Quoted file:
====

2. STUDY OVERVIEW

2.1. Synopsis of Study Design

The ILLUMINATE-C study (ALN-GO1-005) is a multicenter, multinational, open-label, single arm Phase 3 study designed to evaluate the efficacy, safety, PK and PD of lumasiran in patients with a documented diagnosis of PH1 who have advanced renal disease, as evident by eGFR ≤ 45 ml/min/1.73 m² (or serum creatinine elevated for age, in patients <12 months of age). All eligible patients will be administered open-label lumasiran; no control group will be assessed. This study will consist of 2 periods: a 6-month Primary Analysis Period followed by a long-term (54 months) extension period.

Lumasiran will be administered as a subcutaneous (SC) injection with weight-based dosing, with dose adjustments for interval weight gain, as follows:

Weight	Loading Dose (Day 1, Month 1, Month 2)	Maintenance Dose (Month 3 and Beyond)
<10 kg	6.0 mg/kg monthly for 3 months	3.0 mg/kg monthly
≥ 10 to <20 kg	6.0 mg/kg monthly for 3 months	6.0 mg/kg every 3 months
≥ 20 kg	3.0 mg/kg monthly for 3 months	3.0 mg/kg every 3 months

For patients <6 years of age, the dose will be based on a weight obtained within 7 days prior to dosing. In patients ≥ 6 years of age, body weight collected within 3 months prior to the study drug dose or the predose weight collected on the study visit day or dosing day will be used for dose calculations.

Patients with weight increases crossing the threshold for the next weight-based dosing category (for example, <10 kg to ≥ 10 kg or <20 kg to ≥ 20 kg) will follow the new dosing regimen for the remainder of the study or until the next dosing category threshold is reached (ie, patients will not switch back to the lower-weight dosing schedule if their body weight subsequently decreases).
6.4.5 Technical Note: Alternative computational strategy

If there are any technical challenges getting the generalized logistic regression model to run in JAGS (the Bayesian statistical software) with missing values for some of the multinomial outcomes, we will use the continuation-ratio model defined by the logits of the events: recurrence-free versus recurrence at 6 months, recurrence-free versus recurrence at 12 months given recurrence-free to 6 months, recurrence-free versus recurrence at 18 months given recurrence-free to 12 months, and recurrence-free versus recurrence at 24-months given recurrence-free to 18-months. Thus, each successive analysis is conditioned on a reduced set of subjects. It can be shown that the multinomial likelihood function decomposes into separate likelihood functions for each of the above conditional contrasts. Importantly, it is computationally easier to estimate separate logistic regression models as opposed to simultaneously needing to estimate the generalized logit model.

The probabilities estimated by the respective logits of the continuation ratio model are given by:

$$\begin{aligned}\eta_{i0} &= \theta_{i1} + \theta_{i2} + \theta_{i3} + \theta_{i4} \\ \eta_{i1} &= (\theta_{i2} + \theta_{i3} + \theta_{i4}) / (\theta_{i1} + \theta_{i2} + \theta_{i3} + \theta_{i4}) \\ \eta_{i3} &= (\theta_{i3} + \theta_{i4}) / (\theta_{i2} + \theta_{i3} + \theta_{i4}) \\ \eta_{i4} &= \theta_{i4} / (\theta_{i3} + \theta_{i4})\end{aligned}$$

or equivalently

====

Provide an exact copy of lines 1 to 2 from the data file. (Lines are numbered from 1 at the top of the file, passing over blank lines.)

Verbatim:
2. STUDY OVERVIEW

2.1. Synopsis of Study Design